We live in a scientific age, when many wonderful things have been learned by science. We have discerned laws of nature which cannot be contravened by human beings. But there is something outside science that is more powerfully at work than all the ingenuity of humankind, and that is the power of the Holy Spirit. For God, the Creator, can wave aside the laws of nature to do His will. And it is through God’s Holy Spirit that the servants of God are able to serve Him.

The Hebrew people were not up to the task of changing the world to establish the universal rule of God. And neither are we. But the power of the Holy Spirit, working in us, can do infinitely more than we can ask or imagine. (Ephesians 3:20) And Jesus promised that He would make that happen in us.

He told His disciples tantalizingly that they would do even greater things than He did. But He was going to have to make that possible. So He promised He would send them the Holy Spirit, who would be with them forever. (John 14:16-17) He told them that, after His ascension into heaven, they should go back to Jerusalem and wait until they had been “clothed with power from on high.” (Luke 24:49) “For John baptized with water,” He told them, “but in a few days you will be baptized with the Holy Spirit.” (Acts 1:4-6)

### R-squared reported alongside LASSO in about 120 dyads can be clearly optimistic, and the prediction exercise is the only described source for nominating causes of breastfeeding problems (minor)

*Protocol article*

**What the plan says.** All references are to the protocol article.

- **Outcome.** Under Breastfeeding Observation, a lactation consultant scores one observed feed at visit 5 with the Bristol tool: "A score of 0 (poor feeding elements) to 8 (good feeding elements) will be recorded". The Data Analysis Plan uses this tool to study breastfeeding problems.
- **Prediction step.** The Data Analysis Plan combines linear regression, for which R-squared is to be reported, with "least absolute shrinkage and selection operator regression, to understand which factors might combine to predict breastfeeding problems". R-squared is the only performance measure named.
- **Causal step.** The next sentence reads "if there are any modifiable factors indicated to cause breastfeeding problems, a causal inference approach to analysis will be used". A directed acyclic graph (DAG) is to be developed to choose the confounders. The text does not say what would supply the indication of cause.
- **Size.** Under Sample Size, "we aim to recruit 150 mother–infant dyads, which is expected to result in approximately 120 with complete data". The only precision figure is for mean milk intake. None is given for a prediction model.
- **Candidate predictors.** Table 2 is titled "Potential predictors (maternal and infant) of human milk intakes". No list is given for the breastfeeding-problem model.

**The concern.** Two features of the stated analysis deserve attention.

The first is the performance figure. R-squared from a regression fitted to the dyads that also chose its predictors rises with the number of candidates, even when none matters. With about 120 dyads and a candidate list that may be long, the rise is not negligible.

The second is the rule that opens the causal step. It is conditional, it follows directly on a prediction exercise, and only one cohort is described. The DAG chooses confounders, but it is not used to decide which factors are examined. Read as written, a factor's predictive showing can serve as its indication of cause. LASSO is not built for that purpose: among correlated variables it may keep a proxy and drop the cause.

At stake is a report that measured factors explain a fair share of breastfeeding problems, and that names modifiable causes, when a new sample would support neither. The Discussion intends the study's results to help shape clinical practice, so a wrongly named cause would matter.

And they were. It was only a ten days’ wait. And when it came, on the day of Pentecost, all heaven broke loose. They went out into the streets, speaking in tongues, proclaiming the great deeds of God to everyone within hearing. And 3,000 people became believers that day. The Holy Spirit is mentioned 44 times in the Book of Acts. We see people “baptized” in the Holy Spirit. We see people “filled with the Holy Spirit.” We see the Holy Spirit speaking to those making decisions. We see God’s willing servants do amazing things in God’s power.